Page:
At the conclusion of the meeting a letter addressed to Sen. Merkley and signed by 28 representatives of local business was distributed to the staffers, asking the senator to “support continued investment in America’s great outdoors” and “reject any efforts to weaken protections from national parks, forests, monuments and other public lands and waterways.”

Latest stories

Latest video:

Parkdale third graders sing "12 Disaster Days of Christmas"

Welcome to your sing-able Christmas gift list. What follows is an emergency rendition of “12 Days of Christmas” – for outfitting your home or car in case of snow storm, earthquake, flood or other emergency. Read it as a simple list, or sing it to the tune of “12 Days” – you know, as in “ … and a partridge in a pear tree…” Not to make light of it, but the song is a familiar framework for a set of gift ideas that you could consider gathering together, even if the recipient already owns items such as a bunch of coats, tire chains and flashlights. Stores throughout the Gorge are stocked up on all these items. Buying all 12 days might be prohibitive, but here are three ideas for checking any of the dozen off your list (notations follow, 1-12.) The gift items needed to stay warm, dry and safe are also coded to suggest items in your abode (A) in your car (C) or both (B). 12 Gallons of Water (A) 11 Family meals (B) 10 Cans of propane (A) 9 Hygiene bags (B) 8 Packs of batteries (A) 7 Spare coats (B) 6 Bright red flares (C) 5 Cozy blankets (B) 4 Tire chains (C) 3 Flashlights (B) 2 cell phone chargers (B) 1 And a crush-proof first aid kit (B) Price ranges? Here’s a few quotes for days Three, Two, Four and Nine: n A family gift of flashlights (three will run $15-30, Hood River Supply, Tum-A-Lum) n Cell phone chargers (two will run $30-60) n Tire chains (basic set, $30, Les Schwab, returnable if unused for the winter) n Family meals ($100 or so should cover the basics for three or four reasonably well-fed days) n The home kit should be kept in a handy place near an exit, and remember that water needs to be replenished every few months. If you have a solid first aid kit already, switch out the gift idea with “and-a-sto-o-u-t- tub-for it-all …” Otherwise, it’s a case of assembling your home or car kits and making sure all members of the family know what the resources are and how to use them (ie flares and propane). Emergency situations are at worst life-threatening, at best deeply uncomfortable if you and your family are left without power for an extended period, or traveling and find yourself in a situation where you need to wait out a storm, lengthy traffic delay, or other crisis. Notes on the 12 gift ideas: 12 – Gallons of water: that’s one per person in a four-member family to last for three days, the recommended minimum to be prepared for utility outages. 11 – Easy-open packaged goods, energy bars, dried food and nuts are good things to include for nutrition. Think of what your family of four needs for three days to stay fortified and hydrated (see number 12). Can-opener also recommended 10 – If you have a propane camping stove, keep extra fuel handy. 9 – Hygiene bags: put packaged moistened towelettes, toilet paper, and plastic ties in large garbage bags (for personal sanitation) Resource list courtesy of Hood River County Emergency Management, Barbara Ayers, manager/ 541-386-1213. The county also reminds residents to Get a Kit, Make A Plan to connect your family if separated, and Stay Informed. See www.co.hood-river.or.us to opt-in for citizen alerts. Enlarge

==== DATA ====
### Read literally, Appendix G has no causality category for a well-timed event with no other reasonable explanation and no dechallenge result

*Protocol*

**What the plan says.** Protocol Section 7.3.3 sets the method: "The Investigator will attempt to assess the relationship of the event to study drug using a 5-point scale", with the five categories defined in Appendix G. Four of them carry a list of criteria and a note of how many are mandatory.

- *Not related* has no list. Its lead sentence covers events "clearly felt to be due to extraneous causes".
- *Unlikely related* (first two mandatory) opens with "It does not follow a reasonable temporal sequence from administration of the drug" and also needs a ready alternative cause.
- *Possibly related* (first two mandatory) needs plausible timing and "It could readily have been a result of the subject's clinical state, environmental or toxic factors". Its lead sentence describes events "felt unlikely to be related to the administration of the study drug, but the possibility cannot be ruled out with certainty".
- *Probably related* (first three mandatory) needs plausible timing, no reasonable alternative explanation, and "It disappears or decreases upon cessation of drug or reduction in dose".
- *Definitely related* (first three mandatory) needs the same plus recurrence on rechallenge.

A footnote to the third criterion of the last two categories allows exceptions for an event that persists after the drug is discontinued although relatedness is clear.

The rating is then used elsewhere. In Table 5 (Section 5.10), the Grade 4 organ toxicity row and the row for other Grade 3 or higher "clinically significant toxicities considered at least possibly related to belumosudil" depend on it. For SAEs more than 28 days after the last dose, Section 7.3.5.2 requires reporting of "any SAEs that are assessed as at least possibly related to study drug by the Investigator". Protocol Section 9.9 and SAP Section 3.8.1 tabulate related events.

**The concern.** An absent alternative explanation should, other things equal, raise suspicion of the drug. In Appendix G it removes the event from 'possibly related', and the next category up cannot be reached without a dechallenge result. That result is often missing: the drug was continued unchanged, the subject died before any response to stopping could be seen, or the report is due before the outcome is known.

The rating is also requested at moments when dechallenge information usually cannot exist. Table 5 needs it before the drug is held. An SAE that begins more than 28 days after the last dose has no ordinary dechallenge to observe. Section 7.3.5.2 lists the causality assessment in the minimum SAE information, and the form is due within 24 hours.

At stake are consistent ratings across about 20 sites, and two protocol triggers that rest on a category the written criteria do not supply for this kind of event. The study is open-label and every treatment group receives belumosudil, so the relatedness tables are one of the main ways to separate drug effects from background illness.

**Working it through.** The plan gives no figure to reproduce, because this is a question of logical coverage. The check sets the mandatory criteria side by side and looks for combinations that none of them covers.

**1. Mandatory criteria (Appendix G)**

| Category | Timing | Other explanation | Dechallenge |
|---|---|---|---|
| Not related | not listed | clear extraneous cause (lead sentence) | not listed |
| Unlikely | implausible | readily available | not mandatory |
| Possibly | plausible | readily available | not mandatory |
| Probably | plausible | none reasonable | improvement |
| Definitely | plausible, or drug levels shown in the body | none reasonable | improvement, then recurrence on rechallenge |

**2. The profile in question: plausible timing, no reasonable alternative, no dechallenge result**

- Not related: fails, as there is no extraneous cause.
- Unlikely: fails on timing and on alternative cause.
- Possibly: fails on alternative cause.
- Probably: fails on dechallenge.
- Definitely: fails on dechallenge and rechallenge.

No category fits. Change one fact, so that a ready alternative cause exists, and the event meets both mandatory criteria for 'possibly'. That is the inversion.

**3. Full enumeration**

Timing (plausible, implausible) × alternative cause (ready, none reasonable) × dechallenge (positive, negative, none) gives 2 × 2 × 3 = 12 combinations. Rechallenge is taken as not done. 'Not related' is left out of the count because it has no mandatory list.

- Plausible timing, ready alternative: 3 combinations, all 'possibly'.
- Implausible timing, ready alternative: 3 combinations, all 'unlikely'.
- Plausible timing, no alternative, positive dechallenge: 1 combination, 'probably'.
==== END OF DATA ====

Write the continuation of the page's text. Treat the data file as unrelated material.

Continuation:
Log in to comment

News from our Community Partners